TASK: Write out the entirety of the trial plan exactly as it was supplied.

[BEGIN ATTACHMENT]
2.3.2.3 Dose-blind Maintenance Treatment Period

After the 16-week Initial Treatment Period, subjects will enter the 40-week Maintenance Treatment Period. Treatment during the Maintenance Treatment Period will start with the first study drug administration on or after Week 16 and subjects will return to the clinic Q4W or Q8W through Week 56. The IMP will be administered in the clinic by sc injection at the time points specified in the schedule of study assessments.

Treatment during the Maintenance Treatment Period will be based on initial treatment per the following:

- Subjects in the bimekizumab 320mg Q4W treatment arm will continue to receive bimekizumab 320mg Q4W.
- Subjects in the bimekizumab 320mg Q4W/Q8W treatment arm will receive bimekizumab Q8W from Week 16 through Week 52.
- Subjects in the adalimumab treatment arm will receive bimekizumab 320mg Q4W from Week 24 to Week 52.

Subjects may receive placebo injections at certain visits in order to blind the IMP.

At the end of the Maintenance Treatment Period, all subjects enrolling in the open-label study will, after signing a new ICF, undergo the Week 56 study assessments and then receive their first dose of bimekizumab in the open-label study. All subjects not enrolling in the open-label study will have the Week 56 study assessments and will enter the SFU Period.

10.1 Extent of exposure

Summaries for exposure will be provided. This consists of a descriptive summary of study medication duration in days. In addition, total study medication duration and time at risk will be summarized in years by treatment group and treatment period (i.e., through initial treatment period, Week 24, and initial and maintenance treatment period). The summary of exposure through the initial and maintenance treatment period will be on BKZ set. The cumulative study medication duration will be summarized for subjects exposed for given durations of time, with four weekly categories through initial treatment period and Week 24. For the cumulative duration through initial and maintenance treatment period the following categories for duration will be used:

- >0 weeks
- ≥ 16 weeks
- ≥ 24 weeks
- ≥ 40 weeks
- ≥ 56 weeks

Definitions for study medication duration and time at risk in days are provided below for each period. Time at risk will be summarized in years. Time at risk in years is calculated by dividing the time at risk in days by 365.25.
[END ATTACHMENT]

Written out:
2.3.2.3 Dose-blind Maintenance Treatment Period

After the 16-week Initial Treatment Period, subjects will enter the 40-week Maintenance Treatment Period. Treatment during the Maintenance Treatment Period will start with the first study drug administration on or after Week 16 and subjects will return to the clinic Q4W or Q8W through Week 56. The IMP will be administered in the clinic by sc injection at the time points specified in the schedule of study assessments.

Treatment during the Maintenance Treatment Period will be based on initial treatment per the following:

- Subjects in the bimekizumab 320mg Q4W treatment arm will continue to receive bimekizumab 320mg Q4W.
- Subjects in the bimekizumab 320mg Q4W/Q8W treatment arm will receive bimekizumab Q8W from Week 16 through Week 52.
- Subjects in the adalimumab treatment arm will receive bimekizumab 320mg Q4W from Week 24 to Week 52.

Subjects may receive placebo injections at certain visits in order to blind the IMP.

At the end of the Maintenance Treatment Period, all subjects enrolling in the open-label study will, after signing a new ICF, undergo the Week 56 study assessments and then receive their first dose of bimekizumab in the open-label study. All subjects not enrolling in the open-label study will have the Week 56 study assessments and will enter the SFU Period.

10.1 Extent of exposure

Summaries for exposure will be provided. This consists of a descriptive summary of study medication duration in days. In addition, total study medication duration and time at risk will be summarized in years by treatment group and treatment period (i.e., through initial treatment period, Week 24, and initial and maintenance treatment period). The summary of exposure through the initial and maintenance treatment period will be on BKZ set. The cumulative study medication duration will be summarized for subjects exposed for given durations of time, with four weekly categories through initial treatment period and Week 24. For the cumulative duration through initial and maintenance treatment period the following categories for duration will be used:

- >0 weeks
- ≥ 16 weeks
- ≥ 24 weeks
- ≥ 40 weeks
- ≥ 56 weeks

Definitions for study medication duration and time at risk in days are provided below for each period. Time at risk will be summarized in years. Time at risk in years is calculated by dividing the time at risk in days by 365.25.